Jeffrey Toobin vs. The Right-Wing Cabal

ABC's ongoing tilt to the left seems to be outdoing the Gore and Bradley campaigns. After firing reporter Bob Zelnick for writing a book on Al Gore and scrapping conservative pundit Bill Kristol's contract, their legal expert Jeffrey Toobin has authored a new book coming out today titled A Vast Conspiracy: The Real Story of a Sex Scandal That Nearly Brought Down a President.

Toobin's liberal slant is no surprise. He is the child of two network news veterans, the late producer Jerry Toobin and anchorwoman Marlene Sanders. In his 1991 book Opening Arguments, about his service as a lawyer for Iran-Contra prosecutor Lawrence Walsh, Toobin fondly remembered Watergate: "The aftermath of this bungled burglary attempt constituted the dominant political event of my childhood. I developed the disdain for Richard Nixon that was all but obligatory on the Upper West Side of Manhattan - I recall my first taste of champagne on the night he resigned, August 9, 1974, but the stories that captured my attention were of the young lawyers working for Special Prosecutor Archibald Cox, who seemed, through the prism of television, like they were changing the world."

Toobin added, "The Mets (as well as others) had taught me that the good guys didn't always win, but Watergate seemed a happy exception to that rule...To my eyes, it looked less like a job than a crusade - and I wanted to join the next one."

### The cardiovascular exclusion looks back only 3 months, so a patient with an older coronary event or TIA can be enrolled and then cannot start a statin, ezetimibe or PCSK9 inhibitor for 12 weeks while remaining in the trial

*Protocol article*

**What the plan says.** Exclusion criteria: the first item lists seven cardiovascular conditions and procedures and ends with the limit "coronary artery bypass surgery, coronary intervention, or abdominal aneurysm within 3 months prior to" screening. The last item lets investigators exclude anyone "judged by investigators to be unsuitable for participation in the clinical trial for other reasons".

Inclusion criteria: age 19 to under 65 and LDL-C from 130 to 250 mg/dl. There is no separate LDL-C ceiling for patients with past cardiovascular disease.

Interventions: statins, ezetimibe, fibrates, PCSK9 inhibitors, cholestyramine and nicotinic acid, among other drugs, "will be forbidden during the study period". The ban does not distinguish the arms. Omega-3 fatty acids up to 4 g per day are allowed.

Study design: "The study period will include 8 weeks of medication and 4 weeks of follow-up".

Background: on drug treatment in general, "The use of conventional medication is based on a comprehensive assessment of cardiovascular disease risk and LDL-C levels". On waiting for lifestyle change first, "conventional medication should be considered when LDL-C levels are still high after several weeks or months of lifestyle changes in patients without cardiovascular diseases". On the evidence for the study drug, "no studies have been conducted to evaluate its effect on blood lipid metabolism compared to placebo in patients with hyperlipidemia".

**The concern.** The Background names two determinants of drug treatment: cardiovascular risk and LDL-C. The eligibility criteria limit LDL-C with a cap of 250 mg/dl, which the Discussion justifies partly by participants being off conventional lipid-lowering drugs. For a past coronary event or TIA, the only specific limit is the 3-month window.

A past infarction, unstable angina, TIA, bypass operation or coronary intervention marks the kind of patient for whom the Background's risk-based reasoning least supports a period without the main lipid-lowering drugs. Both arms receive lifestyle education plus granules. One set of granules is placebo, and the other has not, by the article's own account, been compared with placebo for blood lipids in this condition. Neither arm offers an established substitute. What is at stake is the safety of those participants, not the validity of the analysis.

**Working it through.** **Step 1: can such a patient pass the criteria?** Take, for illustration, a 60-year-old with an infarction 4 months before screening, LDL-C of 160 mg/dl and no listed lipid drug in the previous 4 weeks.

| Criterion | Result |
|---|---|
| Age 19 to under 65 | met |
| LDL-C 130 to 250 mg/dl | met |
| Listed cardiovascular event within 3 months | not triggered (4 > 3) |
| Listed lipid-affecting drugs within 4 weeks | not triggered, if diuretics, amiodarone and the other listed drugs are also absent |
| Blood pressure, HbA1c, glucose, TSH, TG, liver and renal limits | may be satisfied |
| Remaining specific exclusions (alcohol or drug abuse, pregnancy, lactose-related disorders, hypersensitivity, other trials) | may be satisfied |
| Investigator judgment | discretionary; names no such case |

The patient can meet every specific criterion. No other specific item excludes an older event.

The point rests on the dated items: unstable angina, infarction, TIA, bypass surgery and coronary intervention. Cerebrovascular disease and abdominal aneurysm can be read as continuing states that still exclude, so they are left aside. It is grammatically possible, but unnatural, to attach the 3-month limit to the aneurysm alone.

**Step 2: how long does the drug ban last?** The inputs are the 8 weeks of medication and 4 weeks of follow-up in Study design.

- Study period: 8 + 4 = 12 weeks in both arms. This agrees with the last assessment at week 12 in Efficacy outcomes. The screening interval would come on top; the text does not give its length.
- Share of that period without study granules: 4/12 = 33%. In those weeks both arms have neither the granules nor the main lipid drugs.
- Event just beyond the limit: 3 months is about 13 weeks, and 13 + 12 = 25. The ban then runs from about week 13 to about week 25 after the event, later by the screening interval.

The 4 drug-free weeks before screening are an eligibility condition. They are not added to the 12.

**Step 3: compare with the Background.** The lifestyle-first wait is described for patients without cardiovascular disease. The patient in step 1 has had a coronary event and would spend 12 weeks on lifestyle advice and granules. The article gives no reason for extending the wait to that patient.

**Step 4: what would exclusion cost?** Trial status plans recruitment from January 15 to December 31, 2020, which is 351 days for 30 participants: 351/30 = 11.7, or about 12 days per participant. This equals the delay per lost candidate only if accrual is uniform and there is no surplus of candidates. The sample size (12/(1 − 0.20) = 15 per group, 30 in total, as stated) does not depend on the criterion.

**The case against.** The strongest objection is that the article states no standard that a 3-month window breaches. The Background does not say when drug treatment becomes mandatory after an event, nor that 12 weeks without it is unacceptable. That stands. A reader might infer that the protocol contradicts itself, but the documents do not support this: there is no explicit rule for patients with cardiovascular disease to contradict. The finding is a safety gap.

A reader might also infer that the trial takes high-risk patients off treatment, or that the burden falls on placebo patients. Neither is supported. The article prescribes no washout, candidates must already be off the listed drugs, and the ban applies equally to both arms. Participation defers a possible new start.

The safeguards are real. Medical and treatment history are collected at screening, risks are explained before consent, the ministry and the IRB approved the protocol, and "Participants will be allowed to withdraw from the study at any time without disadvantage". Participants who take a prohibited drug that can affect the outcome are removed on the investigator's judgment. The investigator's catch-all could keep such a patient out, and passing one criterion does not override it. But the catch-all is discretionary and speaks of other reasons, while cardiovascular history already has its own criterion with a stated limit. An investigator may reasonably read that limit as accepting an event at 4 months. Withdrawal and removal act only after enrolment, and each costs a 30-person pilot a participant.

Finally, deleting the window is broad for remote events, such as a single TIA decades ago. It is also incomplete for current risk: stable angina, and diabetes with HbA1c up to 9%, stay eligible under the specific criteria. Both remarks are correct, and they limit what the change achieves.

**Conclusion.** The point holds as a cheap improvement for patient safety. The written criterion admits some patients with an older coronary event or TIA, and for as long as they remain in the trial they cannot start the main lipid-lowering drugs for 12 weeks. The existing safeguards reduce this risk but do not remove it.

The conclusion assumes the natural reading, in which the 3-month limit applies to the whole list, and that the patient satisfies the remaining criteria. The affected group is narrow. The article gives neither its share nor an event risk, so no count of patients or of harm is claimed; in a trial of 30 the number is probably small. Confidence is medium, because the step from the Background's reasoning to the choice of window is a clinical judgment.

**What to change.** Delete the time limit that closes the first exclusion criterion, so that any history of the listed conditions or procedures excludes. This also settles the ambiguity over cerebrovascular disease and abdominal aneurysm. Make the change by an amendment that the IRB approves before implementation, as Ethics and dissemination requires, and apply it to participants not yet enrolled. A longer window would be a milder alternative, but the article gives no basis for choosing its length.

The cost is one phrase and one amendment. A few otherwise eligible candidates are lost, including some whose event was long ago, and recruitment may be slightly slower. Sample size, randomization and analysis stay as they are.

When he landed a job with Walsh's office, Toobin recalled playing an Elvis Costello song, "A raucous tune about the fall of a decrepit empire. Sure, I thought, we would prosecute some crimes and put some people away. But that would only be the start. The Walsh office would take on Reagan and all the President's men, with their contempt for the Constitution, disdain for the Congress, and hostility to the truth, the qualities epitomized by the diversion scheme. We had nothing less than a blank check to uncover and rectify the misdeeds of a corrupt and dishonorable administration. We wouldn't stop until we reached the top."

Toobin relished his role attempting to bring down the Reagan White House: "I spent most of my frantic first weeks in office trying to pretend I was having less fun than I was. Fencing with Ed Meese's minions? Playing chicken with the White House? Battling Ollie North? I was having the time of my life."

Toobin's still crusading in what today's New York Times review called a "highly partisan" and "willfully subjective" book. It noted Toobin presents the President as "A victim of 'extremists of the political right who tried to use the legal system to undo elections - in particular the two that put Bill Clinton in the White House.'"

The review added: "Toobin spends the better part of this book railing against Clinton's adversaries, who he says 'appeared literally consumed with hatred for him...They were willing to trample all standards of fairness - not to mention the Constitution - in their effort to drive him from office,' he says. 'They ranged from one-case-only zealots in the cause of sexual harassment to one-defendant-only federal prosecutors, and they shared only a willingness to misuse the law and the courts in their effort to destroy Bill Clinton." "Highly partisan" is an apt description of Toobin, who changes his views of who's "manipulating" the legal system based on who's in charge. But he's a perfect match for the accelerating liberalism at ABC. - Tim Graham.